let us have tea and speak of absurdities
Google Plus demise, part two, with pictures of kittens, of course

Fallout shelters and this and that and a few old photos of me

I thought that scanned well.

I was doing a little research for a story I'm working on and came across this interesting article about a bomb shelter beneath the Brooklyn Bridge. I just knew there had to be something like this, and I'm so gratified to find it. Also, I've wandered over the Brooklyn Bridge and have spent some time hanging around those arches, always feeling like there was more to be seen. And there is! 

There's some interesting underneath bit at the Manhattan Bridge, too, but I can't remember it very well. I wish I still lived close enough to just go see.

Anyway. Fallout shelters are on my mind for this story I'm working on. I read also that New York began removing the signs for them in 2017 finally, which seems right, but also oddly disappointing. They were around my whole life even though no one paid any attention to them. I enjoyed discovering a new one now and then when I was a kid and we were in Kansas City for something. (I lived a half hour south of the city, which seemed a huge distance to me then.)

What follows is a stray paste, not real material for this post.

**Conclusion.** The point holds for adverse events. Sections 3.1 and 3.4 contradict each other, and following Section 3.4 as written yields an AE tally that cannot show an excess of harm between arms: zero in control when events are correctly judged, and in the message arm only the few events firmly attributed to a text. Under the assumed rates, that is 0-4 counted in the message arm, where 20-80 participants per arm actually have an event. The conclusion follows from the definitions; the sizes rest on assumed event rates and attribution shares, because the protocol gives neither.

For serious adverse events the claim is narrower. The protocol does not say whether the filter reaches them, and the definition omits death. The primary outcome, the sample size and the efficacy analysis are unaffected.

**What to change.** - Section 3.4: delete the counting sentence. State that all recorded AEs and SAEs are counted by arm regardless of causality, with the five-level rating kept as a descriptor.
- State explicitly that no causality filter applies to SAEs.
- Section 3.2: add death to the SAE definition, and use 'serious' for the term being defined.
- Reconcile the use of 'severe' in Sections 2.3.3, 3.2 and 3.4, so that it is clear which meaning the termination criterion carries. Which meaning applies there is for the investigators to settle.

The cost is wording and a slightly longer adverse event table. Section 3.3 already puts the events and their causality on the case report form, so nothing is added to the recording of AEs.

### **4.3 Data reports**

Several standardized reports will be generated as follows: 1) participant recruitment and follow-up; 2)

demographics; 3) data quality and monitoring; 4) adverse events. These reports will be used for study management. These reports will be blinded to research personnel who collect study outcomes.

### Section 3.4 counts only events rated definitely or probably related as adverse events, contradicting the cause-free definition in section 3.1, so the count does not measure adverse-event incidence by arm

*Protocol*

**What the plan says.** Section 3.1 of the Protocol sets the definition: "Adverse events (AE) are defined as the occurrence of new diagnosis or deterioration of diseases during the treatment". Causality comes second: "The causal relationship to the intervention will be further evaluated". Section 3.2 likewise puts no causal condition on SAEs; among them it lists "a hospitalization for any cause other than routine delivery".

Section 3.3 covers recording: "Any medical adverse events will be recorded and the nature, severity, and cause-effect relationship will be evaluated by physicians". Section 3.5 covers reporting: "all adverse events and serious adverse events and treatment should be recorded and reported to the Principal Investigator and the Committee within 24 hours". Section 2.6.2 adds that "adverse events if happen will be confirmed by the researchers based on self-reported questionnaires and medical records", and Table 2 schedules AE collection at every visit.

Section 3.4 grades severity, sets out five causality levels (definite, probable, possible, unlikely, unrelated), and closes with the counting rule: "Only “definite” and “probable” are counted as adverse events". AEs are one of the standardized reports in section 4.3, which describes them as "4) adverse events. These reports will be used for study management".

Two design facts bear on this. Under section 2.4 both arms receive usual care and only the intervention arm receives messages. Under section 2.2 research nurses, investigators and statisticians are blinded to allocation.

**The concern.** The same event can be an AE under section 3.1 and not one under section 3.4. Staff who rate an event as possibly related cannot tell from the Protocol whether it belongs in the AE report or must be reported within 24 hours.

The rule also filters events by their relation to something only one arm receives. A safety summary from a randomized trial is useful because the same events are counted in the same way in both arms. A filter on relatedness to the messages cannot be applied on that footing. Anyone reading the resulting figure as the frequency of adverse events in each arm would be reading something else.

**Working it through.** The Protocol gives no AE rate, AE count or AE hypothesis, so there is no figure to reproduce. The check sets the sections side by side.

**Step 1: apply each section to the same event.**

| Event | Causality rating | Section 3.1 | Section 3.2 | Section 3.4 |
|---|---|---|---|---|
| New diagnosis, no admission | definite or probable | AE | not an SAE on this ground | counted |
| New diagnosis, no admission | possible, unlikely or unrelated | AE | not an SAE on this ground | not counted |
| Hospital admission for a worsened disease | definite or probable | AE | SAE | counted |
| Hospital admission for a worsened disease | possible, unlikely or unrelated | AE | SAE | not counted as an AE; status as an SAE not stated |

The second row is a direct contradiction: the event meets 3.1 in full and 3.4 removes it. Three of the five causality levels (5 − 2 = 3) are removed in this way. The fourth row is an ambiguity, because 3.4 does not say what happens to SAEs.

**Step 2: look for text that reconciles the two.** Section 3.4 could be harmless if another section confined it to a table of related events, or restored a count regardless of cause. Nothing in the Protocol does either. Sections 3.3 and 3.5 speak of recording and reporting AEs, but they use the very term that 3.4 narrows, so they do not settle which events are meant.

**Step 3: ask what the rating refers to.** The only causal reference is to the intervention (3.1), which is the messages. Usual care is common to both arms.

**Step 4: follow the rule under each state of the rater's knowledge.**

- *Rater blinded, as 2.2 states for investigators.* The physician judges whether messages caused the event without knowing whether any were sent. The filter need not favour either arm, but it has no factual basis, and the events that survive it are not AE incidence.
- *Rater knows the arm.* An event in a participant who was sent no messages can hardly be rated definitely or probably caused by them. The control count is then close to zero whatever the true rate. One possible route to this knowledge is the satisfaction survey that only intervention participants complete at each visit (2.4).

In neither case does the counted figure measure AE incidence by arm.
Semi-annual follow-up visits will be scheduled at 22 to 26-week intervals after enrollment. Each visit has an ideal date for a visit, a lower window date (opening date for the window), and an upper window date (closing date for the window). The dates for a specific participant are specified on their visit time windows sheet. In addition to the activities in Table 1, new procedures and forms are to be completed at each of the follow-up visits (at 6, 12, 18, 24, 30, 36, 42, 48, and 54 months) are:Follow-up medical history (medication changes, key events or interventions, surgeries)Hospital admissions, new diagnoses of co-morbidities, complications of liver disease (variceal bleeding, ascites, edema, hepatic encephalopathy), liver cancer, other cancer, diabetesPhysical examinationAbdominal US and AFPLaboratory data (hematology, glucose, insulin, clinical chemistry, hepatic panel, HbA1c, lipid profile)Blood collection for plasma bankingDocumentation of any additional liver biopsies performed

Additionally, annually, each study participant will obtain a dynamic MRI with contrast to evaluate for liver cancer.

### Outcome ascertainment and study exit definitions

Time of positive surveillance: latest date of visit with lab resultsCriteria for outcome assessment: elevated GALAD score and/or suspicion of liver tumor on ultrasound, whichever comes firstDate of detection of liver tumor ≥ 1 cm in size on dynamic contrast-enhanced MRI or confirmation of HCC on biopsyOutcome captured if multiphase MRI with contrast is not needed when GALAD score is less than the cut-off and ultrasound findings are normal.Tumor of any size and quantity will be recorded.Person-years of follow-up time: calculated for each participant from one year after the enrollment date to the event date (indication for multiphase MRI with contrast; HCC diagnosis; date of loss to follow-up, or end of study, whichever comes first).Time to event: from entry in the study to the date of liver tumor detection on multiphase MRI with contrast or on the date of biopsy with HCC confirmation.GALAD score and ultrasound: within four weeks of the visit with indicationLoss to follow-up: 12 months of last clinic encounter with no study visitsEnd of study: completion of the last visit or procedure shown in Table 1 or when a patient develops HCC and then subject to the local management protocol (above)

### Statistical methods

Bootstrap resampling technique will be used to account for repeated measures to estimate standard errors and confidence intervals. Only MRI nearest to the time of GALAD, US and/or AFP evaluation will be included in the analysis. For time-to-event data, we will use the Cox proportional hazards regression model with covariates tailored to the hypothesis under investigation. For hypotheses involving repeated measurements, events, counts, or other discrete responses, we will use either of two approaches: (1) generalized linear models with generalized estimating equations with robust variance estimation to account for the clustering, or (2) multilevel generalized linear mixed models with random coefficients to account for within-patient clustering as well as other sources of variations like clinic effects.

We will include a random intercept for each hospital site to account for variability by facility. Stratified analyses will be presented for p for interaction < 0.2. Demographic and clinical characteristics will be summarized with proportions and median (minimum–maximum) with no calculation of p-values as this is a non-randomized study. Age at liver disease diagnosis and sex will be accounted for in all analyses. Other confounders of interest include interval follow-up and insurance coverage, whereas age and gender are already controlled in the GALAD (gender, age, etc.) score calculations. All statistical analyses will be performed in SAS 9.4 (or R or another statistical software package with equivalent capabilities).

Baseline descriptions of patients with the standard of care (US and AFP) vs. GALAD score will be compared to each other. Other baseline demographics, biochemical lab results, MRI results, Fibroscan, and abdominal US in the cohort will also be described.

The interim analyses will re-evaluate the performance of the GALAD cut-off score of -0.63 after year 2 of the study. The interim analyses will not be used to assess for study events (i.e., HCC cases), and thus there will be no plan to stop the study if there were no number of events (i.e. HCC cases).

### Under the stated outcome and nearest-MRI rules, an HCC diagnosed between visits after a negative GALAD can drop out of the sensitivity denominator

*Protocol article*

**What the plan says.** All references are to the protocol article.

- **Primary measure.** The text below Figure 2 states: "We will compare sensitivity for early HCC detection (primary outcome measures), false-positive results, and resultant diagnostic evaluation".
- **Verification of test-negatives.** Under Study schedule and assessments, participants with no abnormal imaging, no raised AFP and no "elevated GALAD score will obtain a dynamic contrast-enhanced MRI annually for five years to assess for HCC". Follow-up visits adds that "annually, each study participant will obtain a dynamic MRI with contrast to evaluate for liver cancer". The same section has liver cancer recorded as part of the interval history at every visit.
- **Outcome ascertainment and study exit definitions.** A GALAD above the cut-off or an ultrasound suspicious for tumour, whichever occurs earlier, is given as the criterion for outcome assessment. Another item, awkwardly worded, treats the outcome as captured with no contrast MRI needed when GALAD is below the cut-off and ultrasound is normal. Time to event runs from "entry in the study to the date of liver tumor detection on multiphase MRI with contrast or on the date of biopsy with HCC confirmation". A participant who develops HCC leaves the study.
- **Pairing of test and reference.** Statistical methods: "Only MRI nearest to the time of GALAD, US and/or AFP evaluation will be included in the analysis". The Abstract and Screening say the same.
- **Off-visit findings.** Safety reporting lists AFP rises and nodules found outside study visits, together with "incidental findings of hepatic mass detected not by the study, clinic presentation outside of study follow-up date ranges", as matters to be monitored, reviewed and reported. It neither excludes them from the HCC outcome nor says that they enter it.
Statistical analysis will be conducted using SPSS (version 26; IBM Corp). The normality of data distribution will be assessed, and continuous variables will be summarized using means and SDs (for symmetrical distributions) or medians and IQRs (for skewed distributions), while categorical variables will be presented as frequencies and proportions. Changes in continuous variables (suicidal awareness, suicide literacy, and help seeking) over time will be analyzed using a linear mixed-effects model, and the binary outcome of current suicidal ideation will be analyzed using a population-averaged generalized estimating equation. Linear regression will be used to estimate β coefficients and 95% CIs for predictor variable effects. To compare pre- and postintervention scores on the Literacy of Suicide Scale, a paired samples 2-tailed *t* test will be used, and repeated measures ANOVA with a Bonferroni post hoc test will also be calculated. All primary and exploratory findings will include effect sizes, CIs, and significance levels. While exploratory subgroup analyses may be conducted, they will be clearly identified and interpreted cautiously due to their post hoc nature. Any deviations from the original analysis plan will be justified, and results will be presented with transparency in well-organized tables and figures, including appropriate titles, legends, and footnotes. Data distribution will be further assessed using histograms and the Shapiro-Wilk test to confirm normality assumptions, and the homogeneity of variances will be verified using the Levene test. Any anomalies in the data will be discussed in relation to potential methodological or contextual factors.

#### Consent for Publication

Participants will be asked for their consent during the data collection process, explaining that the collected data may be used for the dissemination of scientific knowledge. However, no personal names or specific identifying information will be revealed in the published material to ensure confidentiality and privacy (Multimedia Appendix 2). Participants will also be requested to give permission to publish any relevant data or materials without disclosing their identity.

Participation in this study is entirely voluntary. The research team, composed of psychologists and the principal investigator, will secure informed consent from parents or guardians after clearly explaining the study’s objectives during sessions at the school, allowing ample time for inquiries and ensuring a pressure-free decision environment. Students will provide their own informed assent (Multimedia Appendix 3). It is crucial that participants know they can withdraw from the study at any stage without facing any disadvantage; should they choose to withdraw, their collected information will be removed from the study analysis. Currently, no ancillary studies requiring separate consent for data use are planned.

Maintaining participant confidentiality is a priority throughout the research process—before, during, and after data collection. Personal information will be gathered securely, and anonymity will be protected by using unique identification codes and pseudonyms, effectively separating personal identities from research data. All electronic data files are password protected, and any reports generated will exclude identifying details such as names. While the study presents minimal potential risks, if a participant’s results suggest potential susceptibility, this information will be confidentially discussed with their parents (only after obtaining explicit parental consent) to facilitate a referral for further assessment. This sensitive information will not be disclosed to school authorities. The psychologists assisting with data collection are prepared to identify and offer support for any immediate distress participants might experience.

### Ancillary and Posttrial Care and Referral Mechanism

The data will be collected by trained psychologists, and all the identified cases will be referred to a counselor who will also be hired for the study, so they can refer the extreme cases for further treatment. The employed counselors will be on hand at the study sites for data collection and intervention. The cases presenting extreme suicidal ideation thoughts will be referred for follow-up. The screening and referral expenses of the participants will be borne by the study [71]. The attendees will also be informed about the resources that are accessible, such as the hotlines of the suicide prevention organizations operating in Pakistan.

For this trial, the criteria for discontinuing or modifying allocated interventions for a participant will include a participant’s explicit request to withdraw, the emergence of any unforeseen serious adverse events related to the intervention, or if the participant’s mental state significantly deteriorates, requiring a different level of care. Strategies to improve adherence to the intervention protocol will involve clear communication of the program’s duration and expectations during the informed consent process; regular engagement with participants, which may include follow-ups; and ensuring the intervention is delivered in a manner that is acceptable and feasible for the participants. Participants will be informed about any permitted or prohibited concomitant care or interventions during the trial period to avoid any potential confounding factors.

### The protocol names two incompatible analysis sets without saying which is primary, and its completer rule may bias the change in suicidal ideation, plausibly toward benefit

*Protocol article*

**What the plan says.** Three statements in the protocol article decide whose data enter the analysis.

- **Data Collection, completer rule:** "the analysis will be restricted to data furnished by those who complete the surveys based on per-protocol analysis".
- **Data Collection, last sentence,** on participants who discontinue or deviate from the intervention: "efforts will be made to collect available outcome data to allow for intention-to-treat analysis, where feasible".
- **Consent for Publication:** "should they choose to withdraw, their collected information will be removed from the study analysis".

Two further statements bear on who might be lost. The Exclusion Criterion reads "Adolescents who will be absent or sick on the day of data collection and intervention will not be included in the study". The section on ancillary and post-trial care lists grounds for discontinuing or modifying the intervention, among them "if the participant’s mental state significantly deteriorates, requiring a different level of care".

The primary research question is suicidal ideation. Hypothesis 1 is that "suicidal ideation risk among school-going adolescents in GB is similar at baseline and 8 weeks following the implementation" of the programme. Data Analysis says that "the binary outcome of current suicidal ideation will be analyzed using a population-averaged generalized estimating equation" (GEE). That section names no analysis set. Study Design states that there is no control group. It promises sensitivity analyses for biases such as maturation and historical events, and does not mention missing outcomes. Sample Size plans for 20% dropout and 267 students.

Where I've set my stories, the town is not built on limestone the way New York is, and I'm not so sure something this expansive could be built there, but I'm either going to find out just what would work, or pretend it's all just fine that way. It is an interesting area to consider because part of it was built up defensively in case New York was attacked by Germans during World War II. You can still see the remains of some of that if you head up to the tip of Sandy Hook, part of the Gateway National Recreation Area; alone worth a national park pass. Some of that area was damaged during Hurricane Sandy, but it's still a good place to visit. Sandy Hook, 2013
Oh, I miss it all right now, talking about it. The Highlands, the Twin Lights, Huber Woods, and the other woods I forget the name of right now, not looking it up, gotta alter my focus.
I guess my stories have become a personal love letter to the place I lived for only a few years that felt more like home than everywhere else I've been.